I haven't been to the Peninsula Grill, and took a look at their website, looking for the CC requirement (not there). It is a special dining experience--not that there aren't many others in Charleston of all kinds. But to be offended by asking to guarantee your reservation is really so above it all when you are going to actually go there for dinner. It wasn't a "deposit" for heaven's sake. You wouldn't see it on your final bill as a deduction. How is dining in Knowxville!
We put up with a LOT of things in our present lives because of bad actors--
"Perhaps not if restaurants are requiring deposits with reservations. "--really? really?

Last edited by Gretchen; Jan 10th, 2020 at 02:31 PM.
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Old Jan 10th, 2020, 02:55 PM
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Originally Posted by Gretchen
We put up with a LOT of things in our present lives because of bad actors--
Tangent, totally off subject... but that reminded me of it...
In 1978 I was waiting tables during the summer, waiting for my "real job" to start. It was a fine dining restaurant, out in the boonies. At least a couple of decades before its time. But it was good. We had people who would fly into the tiny municipal airport to dine there. Large antebellum home. Nice setting. Not the Peninsula, but really good for that time and place.

We were about to lock the doors, just before 10pm and a film crew appeared. They asked if they could eat there. ALL of us wanted to go home. We were ready to close up and if we served them it would be three hours before we could leave. The owner said "yes". If looks could kill...

They wanted to be all together in the same room. The tables were moved into a U shape, with the U hugging the walls. There was literally no room to get behind the tables. I was fuming as were most of us. I didn't look at faces, didn't care who was cast or crew. When serving the entrees, I handed a plate to a woman and asked her to pass it down to her friend. She was greatly offended. She asked me, "Young lady, do you KNOW who I AM?!" No, ma'am. "I am Barbara Barrie". Nice to meet you. Now will you pass this plate to your friend next to you?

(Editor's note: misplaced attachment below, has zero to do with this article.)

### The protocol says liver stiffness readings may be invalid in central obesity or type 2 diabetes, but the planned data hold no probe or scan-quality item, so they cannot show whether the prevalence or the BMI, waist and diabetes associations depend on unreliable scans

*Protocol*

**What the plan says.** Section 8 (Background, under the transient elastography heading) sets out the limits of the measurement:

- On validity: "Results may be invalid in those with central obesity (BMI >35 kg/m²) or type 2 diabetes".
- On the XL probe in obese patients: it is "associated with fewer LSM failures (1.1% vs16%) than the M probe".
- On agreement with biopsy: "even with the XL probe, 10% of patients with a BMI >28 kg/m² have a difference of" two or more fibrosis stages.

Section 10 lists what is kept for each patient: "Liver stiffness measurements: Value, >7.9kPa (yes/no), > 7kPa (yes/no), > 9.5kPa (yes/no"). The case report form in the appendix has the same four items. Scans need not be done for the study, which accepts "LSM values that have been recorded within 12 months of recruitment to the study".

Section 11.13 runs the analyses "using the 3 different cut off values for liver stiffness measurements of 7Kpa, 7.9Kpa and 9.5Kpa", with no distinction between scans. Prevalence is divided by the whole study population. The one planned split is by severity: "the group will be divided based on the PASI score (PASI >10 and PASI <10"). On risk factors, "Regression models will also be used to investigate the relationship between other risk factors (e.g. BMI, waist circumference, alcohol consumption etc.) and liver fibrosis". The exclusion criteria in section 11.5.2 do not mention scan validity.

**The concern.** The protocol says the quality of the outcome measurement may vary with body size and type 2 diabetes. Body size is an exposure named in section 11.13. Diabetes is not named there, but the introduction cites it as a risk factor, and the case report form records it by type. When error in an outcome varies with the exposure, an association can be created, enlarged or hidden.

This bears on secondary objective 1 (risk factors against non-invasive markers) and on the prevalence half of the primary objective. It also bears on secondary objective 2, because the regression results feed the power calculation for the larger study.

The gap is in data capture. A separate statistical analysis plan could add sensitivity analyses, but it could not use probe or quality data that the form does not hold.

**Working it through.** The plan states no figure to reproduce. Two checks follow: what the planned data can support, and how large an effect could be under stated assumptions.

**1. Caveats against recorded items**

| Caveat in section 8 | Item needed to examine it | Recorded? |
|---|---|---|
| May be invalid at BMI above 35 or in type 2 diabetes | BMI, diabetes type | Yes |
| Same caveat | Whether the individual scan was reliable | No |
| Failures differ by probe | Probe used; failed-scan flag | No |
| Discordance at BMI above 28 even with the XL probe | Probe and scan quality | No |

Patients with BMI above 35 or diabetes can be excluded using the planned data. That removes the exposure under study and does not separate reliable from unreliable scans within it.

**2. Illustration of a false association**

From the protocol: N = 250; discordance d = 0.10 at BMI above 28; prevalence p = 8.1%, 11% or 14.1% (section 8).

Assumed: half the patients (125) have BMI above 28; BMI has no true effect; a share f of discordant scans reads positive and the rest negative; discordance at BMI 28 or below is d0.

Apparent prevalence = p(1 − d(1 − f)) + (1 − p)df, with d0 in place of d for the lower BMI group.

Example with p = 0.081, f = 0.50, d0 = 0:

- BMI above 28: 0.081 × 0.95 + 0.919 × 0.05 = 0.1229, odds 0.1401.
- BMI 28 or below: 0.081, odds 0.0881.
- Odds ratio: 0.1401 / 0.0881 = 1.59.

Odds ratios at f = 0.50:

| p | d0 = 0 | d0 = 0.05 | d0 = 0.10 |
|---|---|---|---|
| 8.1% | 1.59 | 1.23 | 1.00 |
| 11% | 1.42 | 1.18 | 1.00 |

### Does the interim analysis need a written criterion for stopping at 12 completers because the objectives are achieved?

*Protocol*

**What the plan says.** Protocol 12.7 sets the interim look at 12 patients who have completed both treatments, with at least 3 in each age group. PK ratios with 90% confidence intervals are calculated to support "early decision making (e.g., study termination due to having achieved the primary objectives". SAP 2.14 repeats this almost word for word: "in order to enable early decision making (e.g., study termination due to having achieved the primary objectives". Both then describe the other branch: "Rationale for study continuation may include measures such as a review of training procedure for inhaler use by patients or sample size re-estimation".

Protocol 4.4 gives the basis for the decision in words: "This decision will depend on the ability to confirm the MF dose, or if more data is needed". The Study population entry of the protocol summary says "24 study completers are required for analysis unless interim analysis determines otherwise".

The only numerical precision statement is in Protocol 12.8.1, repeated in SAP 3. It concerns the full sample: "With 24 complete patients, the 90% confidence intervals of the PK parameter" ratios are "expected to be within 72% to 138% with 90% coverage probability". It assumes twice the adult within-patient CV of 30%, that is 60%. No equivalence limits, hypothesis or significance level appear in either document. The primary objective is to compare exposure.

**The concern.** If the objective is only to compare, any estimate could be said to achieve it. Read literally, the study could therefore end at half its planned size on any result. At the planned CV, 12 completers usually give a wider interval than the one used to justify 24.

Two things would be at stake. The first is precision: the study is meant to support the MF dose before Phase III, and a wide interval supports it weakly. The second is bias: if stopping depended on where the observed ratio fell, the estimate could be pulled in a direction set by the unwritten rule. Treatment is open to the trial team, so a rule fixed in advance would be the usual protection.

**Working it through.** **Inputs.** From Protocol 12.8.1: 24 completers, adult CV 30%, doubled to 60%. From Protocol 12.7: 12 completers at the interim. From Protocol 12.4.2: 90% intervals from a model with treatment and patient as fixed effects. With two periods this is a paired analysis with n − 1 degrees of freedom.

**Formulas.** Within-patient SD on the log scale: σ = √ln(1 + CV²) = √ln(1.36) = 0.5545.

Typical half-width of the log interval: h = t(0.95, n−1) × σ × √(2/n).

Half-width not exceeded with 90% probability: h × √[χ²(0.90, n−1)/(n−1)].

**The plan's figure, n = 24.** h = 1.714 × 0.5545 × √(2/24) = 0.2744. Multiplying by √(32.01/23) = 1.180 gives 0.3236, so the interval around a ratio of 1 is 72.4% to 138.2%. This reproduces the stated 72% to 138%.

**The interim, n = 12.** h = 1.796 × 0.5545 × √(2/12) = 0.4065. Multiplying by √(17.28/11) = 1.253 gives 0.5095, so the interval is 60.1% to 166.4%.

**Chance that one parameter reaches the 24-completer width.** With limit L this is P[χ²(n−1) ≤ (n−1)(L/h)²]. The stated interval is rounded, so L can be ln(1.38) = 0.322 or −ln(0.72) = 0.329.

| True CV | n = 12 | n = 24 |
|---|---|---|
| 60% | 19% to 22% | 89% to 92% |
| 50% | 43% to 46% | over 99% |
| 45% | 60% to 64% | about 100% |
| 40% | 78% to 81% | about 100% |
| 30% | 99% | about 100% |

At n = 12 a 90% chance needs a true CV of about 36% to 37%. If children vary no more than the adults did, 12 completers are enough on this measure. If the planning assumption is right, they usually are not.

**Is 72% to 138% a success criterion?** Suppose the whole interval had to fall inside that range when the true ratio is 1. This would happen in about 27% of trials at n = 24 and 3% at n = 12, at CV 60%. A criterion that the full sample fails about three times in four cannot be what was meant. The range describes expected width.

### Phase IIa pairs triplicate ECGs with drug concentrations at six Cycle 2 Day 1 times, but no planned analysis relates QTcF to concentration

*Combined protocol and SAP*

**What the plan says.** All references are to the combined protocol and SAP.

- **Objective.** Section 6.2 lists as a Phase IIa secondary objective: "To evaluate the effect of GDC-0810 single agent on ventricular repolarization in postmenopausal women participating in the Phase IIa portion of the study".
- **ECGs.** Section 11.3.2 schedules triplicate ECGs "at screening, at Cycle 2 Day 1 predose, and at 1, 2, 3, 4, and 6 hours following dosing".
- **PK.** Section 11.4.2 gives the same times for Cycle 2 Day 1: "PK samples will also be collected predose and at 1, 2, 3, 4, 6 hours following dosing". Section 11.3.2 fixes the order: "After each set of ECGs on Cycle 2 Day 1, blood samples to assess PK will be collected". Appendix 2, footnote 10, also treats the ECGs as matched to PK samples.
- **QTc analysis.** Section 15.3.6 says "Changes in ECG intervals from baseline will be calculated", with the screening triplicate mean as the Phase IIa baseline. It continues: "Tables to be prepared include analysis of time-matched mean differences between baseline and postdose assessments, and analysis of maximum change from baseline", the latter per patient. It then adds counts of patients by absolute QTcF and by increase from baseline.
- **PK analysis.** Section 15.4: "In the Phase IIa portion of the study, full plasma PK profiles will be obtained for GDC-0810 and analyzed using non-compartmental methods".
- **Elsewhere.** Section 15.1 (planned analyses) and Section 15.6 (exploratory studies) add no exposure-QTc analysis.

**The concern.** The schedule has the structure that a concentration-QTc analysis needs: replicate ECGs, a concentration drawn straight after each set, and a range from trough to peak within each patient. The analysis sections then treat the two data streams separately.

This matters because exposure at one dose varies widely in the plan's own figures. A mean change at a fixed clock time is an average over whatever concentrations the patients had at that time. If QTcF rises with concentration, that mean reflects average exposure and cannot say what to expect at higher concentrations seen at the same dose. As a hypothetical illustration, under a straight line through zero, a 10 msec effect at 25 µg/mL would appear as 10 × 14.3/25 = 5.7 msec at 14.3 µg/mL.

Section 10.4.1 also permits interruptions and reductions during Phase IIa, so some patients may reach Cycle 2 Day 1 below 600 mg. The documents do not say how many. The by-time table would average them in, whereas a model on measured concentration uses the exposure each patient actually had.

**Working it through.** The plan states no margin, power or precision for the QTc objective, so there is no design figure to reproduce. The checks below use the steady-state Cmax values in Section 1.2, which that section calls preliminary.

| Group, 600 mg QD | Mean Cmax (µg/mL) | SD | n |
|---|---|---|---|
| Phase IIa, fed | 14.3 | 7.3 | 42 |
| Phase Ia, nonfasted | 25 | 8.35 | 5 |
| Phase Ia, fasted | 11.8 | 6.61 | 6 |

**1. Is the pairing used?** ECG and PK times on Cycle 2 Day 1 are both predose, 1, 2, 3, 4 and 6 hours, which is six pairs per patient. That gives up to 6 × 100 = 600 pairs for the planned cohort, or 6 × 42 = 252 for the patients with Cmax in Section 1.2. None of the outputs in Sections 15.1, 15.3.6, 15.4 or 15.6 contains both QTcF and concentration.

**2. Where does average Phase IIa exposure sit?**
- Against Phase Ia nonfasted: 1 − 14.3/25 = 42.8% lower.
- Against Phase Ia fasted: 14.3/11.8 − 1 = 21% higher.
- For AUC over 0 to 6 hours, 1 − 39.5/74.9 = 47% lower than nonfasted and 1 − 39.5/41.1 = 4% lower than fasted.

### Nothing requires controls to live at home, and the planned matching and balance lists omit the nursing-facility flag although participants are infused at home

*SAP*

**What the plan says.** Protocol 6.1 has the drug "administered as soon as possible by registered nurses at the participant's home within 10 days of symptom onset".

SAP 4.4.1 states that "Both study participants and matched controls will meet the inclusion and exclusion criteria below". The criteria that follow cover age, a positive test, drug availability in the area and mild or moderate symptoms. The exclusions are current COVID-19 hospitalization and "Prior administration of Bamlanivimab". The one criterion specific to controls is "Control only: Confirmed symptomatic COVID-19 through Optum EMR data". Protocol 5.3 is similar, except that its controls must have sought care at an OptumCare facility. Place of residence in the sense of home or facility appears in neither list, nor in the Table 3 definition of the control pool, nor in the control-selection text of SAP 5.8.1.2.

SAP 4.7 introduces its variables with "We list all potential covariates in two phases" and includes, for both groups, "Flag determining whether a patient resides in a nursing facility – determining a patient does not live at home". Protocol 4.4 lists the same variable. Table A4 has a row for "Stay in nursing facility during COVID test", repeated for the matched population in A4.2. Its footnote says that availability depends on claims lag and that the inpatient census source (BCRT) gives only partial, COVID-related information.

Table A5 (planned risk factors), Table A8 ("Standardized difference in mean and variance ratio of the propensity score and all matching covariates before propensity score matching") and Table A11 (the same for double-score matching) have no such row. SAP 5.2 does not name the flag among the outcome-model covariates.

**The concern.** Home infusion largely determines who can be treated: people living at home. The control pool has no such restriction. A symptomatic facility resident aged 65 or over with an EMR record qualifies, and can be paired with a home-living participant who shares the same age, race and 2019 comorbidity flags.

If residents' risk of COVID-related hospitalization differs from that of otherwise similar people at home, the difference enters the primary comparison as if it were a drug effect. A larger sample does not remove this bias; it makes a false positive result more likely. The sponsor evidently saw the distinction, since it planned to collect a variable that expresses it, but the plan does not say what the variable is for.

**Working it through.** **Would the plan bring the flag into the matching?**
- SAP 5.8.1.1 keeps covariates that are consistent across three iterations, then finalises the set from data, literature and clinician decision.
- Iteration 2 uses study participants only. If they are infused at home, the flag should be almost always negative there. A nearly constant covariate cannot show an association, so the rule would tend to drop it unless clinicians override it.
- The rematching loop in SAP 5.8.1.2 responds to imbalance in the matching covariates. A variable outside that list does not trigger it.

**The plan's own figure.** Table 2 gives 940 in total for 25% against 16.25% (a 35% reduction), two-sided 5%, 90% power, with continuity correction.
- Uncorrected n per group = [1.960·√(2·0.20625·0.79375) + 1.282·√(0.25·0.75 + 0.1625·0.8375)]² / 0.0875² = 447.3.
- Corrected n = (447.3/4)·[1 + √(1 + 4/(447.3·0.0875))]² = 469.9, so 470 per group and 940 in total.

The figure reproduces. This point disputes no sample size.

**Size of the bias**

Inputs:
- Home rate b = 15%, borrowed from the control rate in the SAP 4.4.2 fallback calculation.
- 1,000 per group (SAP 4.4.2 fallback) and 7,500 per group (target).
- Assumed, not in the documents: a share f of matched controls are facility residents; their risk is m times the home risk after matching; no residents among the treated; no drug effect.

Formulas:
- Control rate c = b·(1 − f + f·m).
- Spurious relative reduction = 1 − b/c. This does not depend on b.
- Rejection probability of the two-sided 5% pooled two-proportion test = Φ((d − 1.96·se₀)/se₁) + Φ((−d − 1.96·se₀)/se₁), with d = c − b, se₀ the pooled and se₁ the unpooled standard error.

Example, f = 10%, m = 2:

Evidently she wasn't a "bad actor" but she was an actor on my bad list!
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Old Jan 11th, 2020, 12:44 PM
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Big wow. My copy of Garden and Gun just arrived and it has Charleston NAILED. Many places I have just not heard about==hotels, things to do. It is a beautiful issue and has lots of other southern "things to do" also. HOtels--the Dewberry and One George. Not so much on restos.
AND the most comprehensive article about grits I have ever seen!! It is a fun issue.

And mentions a place on Folly Beach called the Low Life. What could be better than that!!! LOL

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Old Jan 11th, 2020, 02:32 PM
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I adore that magazine. Can't wait to see the issue!
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Old Jan 12th, 2020, 03:35 AM
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This is a particularly beautiful issue--I'd be interested to see if you think so also. Almost like they have geared up a notch both in content and advertising.
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Old Jan 15th, 2020, 03:43 AM
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Well, a REALLY new wrinkle has turned up in Charlotte--actually paying for a reservation. This is a restaurant that our son in law helped develop the menu for and is very popular. I personally have had spotty service there but haven't been recently. As with many things in the restaurant industry there are pressures for servers to be paid and customers to understand the pressures.
I know the OP will not dine here, but as mentioned, it is happening in many places. And another touchy point--charging for bread!! LOL

https://www.charlottemagazine.com/wh...-reservations/
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Old Jan 15th, 2020, 05:53 AM
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Just checked the mailbox (I only do it weekly...) and no magazine! Guess the Pony Express to Knoxville is stalled out somewhere.

I think DS and Girlfriend dropped by Lowlife and thought the drinks were overpriced, especially given that we had taken down some of what remains of our Slovenian wine that they could indulge in for free.